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Thursday, December 25, 1997 Published at 11:01 GMT



UK

Carey preaches humble message
image: [ The Archbishop of Canterbury: his sermon contained references to Samuel Beckett and Mother Teresa ]
The Archbishop of Canterbury: his sermon contained references to Samuel Beckett and Mother Teresa

In his Christmas sermon the spiritual head of the Anglican Church, the Archbishop of Canterbury, Dr George Carey, has called on the Church to remember its humble roots to help bring about a more caring society.

Dr Carey drew on the story of how Jesus was born in a stable to make the point that religion is not the preserve of the rich and powerful, but also Britain's underclass.

"Here is God coming to us not with trumpets, not with the splendour of royal courts nor the trimmings of power - but in weakness," said the Archbishop in his Christmas Day address at Canterbury Cathedral.

He said that God was not "absent from the poor, the broken-hearted, the refugee and the homeless.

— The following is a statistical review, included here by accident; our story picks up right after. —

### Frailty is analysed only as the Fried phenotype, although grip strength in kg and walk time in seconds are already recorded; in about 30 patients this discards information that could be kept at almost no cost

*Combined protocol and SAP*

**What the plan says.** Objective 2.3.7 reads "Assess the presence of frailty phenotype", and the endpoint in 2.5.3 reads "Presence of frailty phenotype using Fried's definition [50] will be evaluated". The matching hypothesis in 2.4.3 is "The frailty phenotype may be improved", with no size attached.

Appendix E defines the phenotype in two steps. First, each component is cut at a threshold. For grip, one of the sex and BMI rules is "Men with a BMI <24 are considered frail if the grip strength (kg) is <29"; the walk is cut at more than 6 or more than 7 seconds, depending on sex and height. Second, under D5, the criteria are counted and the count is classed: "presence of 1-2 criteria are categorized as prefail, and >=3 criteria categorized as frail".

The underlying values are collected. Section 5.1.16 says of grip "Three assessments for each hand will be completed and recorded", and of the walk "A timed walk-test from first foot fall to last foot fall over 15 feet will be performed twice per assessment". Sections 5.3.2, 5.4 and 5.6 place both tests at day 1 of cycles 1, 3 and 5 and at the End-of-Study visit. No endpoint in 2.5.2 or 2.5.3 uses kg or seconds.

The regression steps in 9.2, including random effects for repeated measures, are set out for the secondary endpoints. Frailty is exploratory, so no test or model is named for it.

"Not absent from the single mother, the person living on the breadline and the unemployed teenager. But with them as with all of us."

Inspirational faith

Dr Carey also gave examples of reaffirming faith - the courage of the late Mother Teresa, a Ugandan Bishop whose wife had been killed by a landmine and an Aids sufferer from New York who was facing death "with cheerfulness" after finding God.

The Archbishop described the Aids sufferer's religion as "the kind of faith that humbles you when you meet it and leaves you questioning your own faithfulness".

In his sermon, Dr Carey also cited Samuel Beckett's bleak play 'Waiting for Godot' and asked: "Has life got any point to it? Is everything so random, so pointless, so utterly amoral that when your time comes - phut! That's it."

He went on to answer his own question by saying: "God is here already. In all the difficulties and joys of life.

"In the midst of the devastation, horror and misery as well as of renewal, celebration and hope, we find this tiny child waiting for us to respond to him. And it is that belief which can provide the strongest foundation for a caring Church and a caring society."
 





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